Tuesday, September 22, 2009

Tuesday Tip: How to Write Every Day

Most aspiring writers have come across the sage advice "Write Every Day." It goes along with the almost-as-often given adage about "if you write one page a day, in a year you'll have a novel." One hears it often enough that one sort of wants to rebel. It sounds so simple. If writing were that easy, wouldn't everyone do it?

Simple, yes. Easy, no.

The problem with writing every day is that it requires a huge amount of discipline, which is something most people are sorely lacking. We all have busy lives, and squeezing in an extra hour or whatever in every day can seem almost impossible.

No one method works for everyone. Experimentation is required to find the method or methods that will work for you. But if writing is important enough to you, you can find ways of making time to write every day.

Why should you? Because the adages are true. If you write every day, and write to the purpose, you will get things done.

First, set a daily or weekly goal. (Make sure it's reasonable and achievable!) Some people do better with a time limit, others with a word count. If you know you can work for the entire time limit, great. If you know you are apt to spend a lot of time thinking and not actually writing, the word count may be the best choice.

Here are some methods for making time to achieve your goal:

  • Set a timer for 30 minutes. Do not allow anything to distract you during your 30 minutes if you can at all help it. Try to get in at least one 30 minute session a day, but you can do more than one session a day if your schedule allows.
  • Have a special time during the day that is purely for you to write. Make sure your family/friends know this and are supportive of it so they won't distract you. This could be early in the morning before you start your normal day, or during your lunch break, or after you get home from work, or late at night after the kids are in bed.
  • Reward yourself for writing. Some writers won't let themselves read for pleasure until they've gotten their writing done for the day. Others deny themselves TV or favorite foods. Find what motivates you and use it to your advantage.
  • Set a deadline. Some writers do much better if they have a deadline. Some can get away with self-imposed deadlines, and some can't. If you have trouble with self-imposed deadlines, try having a friend or family member act as your deadline coach. Make sure they know about your deadline and how important it is to you. You don't want to have to tell them you didn't make it, do you?
  • Have a place to write if at all possible. This will help you get in the zone. If your place to write is the kitchen table, try having a few "muses" that you put around you during your writing time. This could be specific music, or inspirational phrases on cards, or knick-knacks that help you focus.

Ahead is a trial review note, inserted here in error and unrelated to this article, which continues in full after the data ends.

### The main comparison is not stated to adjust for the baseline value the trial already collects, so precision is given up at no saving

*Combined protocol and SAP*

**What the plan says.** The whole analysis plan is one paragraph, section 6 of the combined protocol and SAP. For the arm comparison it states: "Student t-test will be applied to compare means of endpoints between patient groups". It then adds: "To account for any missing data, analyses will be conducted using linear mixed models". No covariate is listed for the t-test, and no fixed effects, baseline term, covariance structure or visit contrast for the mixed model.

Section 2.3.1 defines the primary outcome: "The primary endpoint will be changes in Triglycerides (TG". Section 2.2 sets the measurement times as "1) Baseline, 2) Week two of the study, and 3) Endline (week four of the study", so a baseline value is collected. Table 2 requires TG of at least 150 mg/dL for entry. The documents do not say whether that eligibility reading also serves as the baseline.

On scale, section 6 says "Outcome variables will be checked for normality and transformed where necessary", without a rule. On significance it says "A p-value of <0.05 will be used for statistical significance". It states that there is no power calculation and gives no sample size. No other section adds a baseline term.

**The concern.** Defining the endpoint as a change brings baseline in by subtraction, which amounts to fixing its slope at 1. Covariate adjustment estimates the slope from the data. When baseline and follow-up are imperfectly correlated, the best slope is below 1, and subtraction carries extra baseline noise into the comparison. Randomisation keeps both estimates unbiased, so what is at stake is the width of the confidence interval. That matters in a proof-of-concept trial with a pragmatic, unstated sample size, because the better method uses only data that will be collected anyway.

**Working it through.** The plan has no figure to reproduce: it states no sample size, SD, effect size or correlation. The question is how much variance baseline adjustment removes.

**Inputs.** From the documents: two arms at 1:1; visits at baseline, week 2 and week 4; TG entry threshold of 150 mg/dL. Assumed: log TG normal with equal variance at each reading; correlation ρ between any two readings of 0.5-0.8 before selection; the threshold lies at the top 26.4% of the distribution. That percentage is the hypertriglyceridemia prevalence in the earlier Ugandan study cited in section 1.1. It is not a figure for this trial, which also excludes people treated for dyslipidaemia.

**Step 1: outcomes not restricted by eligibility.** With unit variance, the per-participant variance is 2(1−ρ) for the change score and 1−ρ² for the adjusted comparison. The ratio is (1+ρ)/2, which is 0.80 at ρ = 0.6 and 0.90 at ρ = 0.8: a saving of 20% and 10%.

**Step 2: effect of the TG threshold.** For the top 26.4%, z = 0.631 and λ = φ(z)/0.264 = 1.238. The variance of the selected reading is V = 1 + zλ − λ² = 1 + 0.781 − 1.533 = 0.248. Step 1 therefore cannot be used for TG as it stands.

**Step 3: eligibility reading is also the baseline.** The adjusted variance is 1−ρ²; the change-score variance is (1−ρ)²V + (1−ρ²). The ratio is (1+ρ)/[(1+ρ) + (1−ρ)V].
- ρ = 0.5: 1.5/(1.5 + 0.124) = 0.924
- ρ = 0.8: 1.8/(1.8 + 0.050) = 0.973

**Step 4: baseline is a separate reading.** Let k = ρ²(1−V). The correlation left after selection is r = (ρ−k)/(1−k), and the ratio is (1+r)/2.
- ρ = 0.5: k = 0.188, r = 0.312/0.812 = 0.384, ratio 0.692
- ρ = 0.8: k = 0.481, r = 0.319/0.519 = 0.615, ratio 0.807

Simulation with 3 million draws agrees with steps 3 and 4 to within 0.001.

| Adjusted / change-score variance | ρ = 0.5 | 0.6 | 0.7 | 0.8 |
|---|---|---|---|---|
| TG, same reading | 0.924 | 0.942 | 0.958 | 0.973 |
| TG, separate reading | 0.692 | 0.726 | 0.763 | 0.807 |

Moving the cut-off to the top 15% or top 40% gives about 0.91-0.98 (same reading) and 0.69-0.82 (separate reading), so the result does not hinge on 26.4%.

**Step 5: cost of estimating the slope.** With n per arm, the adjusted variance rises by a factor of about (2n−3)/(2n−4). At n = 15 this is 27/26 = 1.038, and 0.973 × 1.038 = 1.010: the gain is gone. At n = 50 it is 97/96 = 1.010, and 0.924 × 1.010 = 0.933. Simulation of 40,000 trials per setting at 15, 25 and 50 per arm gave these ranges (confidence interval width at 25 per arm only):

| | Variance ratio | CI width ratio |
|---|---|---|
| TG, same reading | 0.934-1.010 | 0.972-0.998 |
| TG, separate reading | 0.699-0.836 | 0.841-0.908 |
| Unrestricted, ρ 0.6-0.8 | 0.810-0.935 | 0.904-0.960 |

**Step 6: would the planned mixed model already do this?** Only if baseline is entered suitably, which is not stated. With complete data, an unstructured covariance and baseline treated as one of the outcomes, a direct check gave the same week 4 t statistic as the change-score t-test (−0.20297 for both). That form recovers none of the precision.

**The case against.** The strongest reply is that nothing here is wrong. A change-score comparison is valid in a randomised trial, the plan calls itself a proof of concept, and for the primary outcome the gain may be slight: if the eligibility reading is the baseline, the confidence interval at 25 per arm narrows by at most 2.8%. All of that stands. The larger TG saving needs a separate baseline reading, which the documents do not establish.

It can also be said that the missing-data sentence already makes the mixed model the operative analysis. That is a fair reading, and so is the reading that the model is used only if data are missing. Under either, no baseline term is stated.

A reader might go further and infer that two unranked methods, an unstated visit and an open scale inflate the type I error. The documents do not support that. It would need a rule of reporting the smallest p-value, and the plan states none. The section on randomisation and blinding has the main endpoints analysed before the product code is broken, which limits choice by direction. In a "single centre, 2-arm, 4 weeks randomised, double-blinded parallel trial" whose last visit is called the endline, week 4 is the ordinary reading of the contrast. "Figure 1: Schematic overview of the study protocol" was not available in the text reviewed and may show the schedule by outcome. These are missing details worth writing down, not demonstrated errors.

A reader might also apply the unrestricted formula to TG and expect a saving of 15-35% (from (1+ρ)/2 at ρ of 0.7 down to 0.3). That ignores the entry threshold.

• Plan your time. If you tend to let yourself get distracted by chores, make a list such as "I will start the laundry, load the dishwasher, and then sit down to write for 30 minutes. Then I will check the laundry and make lunch, and then I will write for another 30 minutes."
  • Keep track of your writing time. Make a spreadsheet that shows what you accomplished each day in time and word count. Try to do better every week.

Figure out what you think you can reasonably do and set your goals accordingly. Nothing will derail you faster than never achieving your goals because you set them too high.

Here is an example of how this can work:
Last year I had an idea for a non-fiction book. I pitched it to the publisher. They liked it and asked me how long I needed to write it. Panic! Suddenly I had to commit! I had absolutely no idea how long I would need. I was working full time and our busiest season was just starting. Finally, I came to my senses. I sat down and figured I could commit to 500 words a day, roughly half a page. I needed 32,000 words. That's sixty-four days, but I already had a good start, so I gave myself two months for the actual writing, and another month for revision and holiday delays. By sticking to my word count goal (and exceeding it when I could), I was able to turn in my first draft two weeks early. For me, that concrete deadline was motivation enough--I would have been mortified if I had been late.

I used a similar motivator to finish revising my novel--I signed up for a pitch session at a writing conference a month away. I was determined that I would have a finished novel that I could pitch with confidence, and I succeeded. (Of course, I've made more revisions since then, but really, when do you ever stop tinkering with an unpublished piece?)

For me, word count goal plus external deadline equals productivity. Find out what your formula for success is, and get writing!

1 comment:

  1. Definitely, reward yourself. You are honing your craft. At a corporate job, you don't always have the benefit of being rewarded for hard work. When you're your own boss, you can make sure that your hard work pays off.